Everything You Need to Know About COVID-19 on Koh Tao and Travelling to Koh Tao Post COVID
Koh Tao post COVID. Wow. That’s a sentence we’ve longed to say for nearly three years now!
Like everywhere else in the world, COVID-19 on Koh Tao had a profound effect. But happily, the worst is now over. And yes, we know that COVID-19 is not yet entirely eradicated. However, Thailand’s borders are open, tourists are flowing in, and it’s time to look forward to a new era where phrases like ‘the new normal’, ‘social distancing,’ and ‘toilet paper shortage’ are a thing of the past!
If you’re planning a trip to Koh Tao post COVID you probably have lots of questions, like:
- What was the island like during the pandemic?
- How was COVID-19 on Koh Tao managed?
- Is the island the same again now as it was before COVID?
- Is there still COVID on Koh Tao?
All fair questions. So, here’s everything you need to know…
When Did COVID Reach Koh Tao?
The first known cases of COVID-19 on Koh Tao didn’t occur until around April 2021 – way after the worst of the pandemic had hit most other countries and regions. However, the first case in Thailand was reported well over a year earlier, in January 2020. So, even though there were no active cases on the island, we had already had plenty of time to adjust to ‘the new normal’ of lockdown procedures and various other safety and security measures the national and regional government had put in place to protect the public.
How Was COVID-19 on Koh Tao Managed?
In short, incredibly well. As an island destination, limiting the ferry arrivals meant much fewer opportunities for the virus to spread. Plus, the government was proactive in implementing measures early to reduce the potential spread of COVID. Koh Tao restrictions over various periods of the pandemic included:
- The mandatory wearing of masks outside your place of residence.
- Social groups of limited numbers in both private and public spaces.
- Curfews (ranging between 9pm and midnight) to prevent late-night gatherings and parties.
- An alcohol ban to deter large gatherings and unnecessary travel after curfew.
- The closure of communal spaces like gyms, massage parlours and spas, bars, restaurants, and swimming pools.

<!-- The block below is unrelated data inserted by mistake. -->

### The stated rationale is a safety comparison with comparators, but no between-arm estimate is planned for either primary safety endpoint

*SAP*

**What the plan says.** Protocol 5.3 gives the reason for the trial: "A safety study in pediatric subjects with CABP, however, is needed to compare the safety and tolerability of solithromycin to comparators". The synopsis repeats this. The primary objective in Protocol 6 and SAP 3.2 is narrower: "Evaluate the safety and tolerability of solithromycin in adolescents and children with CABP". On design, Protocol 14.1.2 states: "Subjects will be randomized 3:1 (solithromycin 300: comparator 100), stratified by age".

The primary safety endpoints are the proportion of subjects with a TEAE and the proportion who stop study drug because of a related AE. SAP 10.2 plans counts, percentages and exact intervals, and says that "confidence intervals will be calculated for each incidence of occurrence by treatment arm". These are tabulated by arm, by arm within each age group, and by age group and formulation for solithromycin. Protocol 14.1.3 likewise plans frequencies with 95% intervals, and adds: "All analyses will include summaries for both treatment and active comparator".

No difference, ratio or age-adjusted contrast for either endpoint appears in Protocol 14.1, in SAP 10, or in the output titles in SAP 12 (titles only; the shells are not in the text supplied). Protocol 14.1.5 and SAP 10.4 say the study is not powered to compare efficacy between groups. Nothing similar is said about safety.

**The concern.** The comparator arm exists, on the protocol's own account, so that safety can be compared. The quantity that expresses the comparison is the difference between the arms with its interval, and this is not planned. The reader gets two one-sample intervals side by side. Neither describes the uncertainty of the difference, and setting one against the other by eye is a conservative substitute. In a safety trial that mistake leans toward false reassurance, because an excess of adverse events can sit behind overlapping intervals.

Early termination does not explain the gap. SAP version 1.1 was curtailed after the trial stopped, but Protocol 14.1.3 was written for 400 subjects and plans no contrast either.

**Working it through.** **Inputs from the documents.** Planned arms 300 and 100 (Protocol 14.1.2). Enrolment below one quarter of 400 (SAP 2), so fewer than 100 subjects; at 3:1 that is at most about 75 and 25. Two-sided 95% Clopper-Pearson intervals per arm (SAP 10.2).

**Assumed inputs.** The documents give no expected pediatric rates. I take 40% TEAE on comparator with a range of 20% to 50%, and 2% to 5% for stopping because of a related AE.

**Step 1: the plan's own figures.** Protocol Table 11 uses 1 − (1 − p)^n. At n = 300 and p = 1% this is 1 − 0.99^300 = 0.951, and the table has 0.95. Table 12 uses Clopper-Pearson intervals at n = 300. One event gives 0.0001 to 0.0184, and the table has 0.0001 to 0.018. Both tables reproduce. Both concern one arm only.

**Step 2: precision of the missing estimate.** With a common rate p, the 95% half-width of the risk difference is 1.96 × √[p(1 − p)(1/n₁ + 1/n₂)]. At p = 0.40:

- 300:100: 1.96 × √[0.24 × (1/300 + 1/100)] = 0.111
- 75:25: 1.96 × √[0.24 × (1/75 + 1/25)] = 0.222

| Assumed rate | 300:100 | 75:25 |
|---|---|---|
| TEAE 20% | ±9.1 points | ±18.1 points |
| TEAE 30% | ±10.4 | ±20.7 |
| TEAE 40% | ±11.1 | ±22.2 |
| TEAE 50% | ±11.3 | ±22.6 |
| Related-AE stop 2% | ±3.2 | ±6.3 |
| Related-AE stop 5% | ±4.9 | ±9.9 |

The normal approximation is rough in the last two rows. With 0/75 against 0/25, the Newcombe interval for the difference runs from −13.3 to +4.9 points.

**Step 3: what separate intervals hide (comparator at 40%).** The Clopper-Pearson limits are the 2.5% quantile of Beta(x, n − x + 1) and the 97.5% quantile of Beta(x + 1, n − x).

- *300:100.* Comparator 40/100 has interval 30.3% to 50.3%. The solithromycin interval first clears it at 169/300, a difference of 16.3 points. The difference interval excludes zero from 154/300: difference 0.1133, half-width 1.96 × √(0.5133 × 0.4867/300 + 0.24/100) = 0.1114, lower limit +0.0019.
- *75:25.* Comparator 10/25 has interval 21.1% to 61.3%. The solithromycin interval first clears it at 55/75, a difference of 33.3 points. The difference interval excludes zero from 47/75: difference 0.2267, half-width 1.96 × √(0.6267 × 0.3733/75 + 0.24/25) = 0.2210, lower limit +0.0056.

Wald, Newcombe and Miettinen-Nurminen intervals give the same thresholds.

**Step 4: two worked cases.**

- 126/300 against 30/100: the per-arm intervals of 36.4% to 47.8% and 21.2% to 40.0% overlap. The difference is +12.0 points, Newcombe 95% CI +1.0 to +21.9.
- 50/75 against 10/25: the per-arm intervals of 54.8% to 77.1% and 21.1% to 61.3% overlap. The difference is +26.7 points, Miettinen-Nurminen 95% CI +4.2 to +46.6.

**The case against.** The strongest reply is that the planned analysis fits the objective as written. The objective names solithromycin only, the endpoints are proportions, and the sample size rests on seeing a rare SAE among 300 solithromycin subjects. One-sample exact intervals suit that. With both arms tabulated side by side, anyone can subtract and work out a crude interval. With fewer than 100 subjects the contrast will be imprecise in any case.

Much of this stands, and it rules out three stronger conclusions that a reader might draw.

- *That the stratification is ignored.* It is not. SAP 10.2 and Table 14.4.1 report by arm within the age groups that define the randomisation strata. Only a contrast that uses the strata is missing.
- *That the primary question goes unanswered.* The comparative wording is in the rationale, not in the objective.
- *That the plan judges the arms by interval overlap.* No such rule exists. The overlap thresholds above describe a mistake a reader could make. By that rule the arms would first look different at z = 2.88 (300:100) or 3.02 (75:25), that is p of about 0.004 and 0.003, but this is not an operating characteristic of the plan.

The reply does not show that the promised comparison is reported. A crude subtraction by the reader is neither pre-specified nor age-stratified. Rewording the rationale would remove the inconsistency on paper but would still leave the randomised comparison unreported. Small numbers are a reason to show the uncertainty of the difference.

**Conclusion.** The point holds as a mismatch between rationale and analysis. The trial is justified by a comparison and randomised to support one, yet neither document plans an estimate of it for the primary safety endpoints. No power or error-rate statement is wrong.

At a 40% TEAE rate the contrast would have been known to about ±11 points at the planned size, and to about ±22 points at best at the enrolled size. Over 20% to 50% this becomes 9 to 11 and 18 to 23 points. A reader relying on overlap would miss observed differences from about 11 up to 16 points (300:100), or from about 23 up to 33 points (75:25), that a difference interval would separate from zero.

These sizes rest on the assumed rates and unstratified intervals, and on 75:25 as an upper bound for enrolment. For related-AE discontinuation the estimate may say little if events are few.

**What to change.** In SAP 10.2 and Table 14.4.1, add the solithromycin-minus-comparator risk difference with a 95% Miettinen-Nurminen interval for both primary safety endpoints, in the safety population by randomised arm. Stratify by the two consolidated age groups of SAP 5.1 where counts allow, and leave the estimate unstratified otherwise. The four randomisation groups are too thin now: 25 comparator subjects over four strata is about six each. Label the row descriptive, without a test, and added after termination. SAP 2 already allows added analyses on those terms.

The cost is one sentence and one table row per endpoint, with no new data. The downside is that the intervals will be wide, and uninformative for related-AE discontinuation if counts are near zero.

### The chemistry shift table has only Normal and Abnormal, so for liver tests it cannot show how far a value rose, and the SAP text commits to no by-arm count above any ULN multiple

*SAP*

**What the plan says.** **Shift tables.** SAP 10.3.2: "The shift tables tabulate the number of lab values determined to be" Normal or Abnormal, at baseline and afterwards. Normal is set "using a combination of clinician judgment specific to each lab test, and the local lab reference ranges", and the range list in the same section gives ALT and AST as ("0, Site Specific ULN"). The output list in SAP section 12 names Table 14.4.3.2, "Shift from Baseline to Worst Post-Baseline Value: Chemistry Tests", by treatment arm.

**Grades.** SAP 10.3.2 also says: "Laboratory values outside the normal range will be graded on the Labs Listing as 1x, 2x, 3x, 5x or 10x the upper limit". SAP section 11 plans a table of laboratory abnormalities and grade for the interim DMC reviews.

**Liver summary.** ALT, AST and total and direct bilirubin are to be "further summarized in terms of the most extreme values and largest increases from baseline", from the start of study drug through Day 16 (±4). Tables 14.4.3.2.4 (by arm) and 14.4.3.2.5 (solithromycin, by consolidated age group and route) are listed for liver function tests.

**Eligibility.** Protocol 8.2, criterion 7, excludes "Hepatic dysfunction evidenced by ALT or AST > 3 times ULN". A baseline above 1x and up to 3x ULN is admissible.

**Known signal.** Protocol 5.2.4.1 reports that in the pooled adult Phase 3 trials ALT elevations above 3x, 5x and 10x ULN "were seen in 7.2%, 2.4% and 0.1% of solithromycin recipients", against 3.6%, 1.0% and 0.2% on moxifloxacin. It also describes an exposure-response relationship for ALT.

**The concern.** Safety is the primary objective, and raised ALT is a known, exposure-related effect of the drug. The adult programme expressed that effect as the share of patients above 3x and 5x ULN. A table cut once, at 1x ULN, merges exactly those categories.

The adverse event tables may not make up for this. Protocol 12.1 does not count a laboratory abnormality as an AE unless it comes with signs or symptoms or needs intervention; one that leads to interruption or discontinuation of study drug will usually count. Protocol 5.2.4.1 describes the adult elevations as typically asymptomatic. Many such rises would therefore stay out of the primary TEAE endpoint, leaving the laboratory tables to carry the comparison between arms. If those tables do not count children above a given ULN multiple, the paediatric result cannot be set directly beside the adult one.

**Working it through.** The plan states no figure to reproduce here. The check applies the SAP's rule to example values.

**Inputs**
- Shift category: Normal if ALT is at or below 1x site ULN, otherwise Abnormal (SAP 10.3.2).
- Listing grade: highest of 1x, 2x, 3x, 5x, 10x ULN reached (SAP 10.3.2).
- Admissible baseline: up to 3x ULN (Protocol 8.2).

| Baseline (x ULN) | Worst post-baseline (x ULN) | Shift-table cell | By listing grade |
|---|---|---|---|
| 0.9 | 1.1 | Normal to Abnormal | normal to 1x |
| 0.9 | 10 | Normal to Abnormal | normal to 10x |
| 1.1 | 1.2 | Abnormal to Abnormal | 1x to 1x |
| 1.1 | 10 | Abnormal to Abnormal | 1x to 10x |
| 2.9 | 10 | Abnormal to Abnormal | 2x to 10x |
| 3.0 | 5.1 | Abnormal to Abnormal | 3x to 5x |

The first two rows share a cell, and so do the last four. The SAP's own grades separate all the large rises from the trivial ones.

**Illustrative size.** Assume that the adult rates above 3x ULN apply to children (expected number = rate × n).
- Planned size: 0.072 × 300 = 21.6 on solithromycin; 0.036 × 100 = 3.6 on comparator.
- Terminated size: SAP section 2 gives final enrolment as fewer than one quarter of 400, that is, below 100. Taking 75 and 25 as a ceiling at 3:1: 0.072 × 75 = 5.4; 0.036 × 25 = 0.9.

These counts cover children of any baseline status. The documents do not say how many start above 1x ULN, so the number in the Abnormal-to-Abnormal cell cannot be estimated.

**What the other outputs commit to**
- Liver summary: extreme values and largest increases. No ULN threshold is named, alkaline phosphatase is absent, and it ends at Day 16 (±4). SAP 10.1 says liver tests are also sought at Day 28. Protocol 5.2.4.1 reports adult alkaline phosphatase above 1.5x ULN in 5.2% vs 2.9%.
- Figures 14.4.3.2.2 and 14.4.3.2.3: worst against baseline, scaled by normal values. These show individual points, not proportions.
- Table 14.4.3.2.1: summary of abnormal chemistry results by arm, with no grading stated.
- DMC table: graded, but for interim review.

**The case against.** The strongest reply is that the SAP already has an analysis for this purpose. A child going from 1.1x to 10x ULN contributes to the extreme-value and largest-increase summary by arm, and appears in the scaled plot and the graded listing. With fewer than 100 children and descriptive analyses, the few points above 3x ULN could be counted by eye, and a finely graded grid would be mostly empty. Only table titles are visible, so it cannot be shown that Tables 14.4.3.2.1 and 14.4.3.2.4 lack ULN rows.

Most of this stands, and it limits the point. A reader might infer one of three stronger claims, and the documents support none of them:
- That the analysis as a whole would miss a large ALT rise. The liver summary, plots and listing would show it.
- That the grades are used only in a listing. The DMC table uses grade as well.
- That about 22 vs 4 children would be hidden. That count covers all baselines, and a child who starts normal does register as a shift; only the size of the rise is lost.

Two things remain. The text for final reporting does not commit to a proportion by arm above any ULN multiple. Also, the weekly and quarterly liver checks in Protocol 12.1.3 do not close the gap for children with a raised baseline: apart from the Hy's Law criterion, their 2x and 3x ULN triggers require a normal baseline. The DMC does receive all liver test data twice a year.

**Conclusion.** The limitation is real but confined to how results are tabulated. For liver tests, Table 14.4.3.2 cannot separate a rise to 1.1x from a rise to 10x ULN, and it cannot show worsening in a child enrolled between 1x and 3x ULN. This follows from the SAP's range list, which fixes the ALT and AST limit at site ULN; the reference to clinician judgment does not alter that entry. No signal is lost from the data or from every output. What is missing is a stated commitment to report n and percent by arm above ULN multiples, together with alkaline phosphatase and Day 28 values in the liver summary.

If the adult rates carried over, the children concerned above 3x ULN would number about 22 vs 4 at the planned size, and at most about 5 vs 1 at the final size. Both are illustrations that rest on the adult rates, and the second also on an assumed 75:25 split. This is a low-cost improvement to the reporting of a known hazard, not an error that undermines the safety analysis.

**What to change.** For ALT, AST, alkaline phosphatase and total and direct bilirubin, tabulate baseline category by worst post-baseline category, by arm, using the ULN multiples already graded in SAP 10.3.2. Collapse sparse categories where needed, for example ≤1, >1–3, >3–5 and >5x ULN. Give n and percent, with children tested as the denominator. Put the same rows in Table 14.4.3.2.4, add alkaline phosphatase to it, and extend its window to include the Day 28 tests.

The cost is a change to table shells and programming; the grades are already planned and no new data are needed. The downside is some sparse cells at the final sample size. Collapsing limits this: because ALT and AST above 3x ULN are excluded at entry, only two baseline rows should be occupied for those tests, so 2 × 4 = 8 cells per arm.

- Social distancing and temperature checks at the entrance to shops and supermarkets.
What was Koh Tao like During COVID-19?
As an island dependent on tourism for income, the effects of COVID-19 on Koh Tao were severe. Businesses struggled, many closed, and the island population dropped drastically as many Thais, Westerners, and Burmese migrant workers found themselves without an income and had no choice but to leave. It was a heartbreaking time for everyone. Even those who managed to keep their businesses afloat or close temporarily and ‘wait it out’ felt the pain of others who had poured their savings, time, and love into their companies and careers, only to find themselves at a complete loss through no fault of their own – and with absolutely nothing they could do about it.
It was a pretty depressing time, and there’s no sugar-coating that. But it wasn’t all doom and gloom. Several positives also came out of the COVID-19 pandemic:
The community became stronger – The Koh Tao community here has always been strong. But COVID brought the remaining residents together even more:
- Donations and food drives to help less fortunate community members became a common occurrence.
- Bonds between competing businesses were formed, with neighbour helping neighbour at every opportunity.
- The divisions between Thai, Western, and Burmese nationals fell away more than ever as we realised we were all in this together.
- The coral reefs became healthier.
- Marine life populations became more diverse.
- More rare birds were spotted in the skies above Koh tao than before.
New opportunities were found – With all the extra ‘downtime’ during lockdown, many new passions and initiatives were developed that will benefit the island as a whole. A few examples include:
- Koh Tao’s own Turtle Island Trail development, a trail race that attracted over 300 participants from across Thailand, Asia, and beyond in its inaugural year in 2022.
- New careers were discovered. Teaching English online became the ‘in thing’ for out-of-work divemasters and instructors, meaning many Westerners could stay on the island and continue contributing to the local economy rather than returning to their homelands.
- Partnerships and investments made by new Koh Tao locals who became ‘stranded’ during COVID on Koh Tao created employment opportunities and ensured a faster bounce-back rate than in many other locations.
We embraced a more environmentally-friendly way of life – The Koh Tao community has always been much more proactive in this respect than most other tourism hotspots. But the effects of COVID-19 on Koh Tao encouraged us to double down on previous efforts. Government officials and locals worked together so that when tourism returned, we could ensure both economic success and environmental sustainability. In the words of Chaiyan Thurasakul, the mayor of Koh Tao, “We are supporting the drive for cleanliness, safety, and comfort to appeal to tourists, while at the same time also working to revive natural beauty.”
- Beach and underwater cleanups saw more regular attendance, leading to a more eco-conscious mindset and a healthier ecosystem.
- Recycling and upcycling became a passion – to the point where entire new businesses were formed making organic products out of local materials and recycled produce (check out May and Co and Plas Tao in Sairee).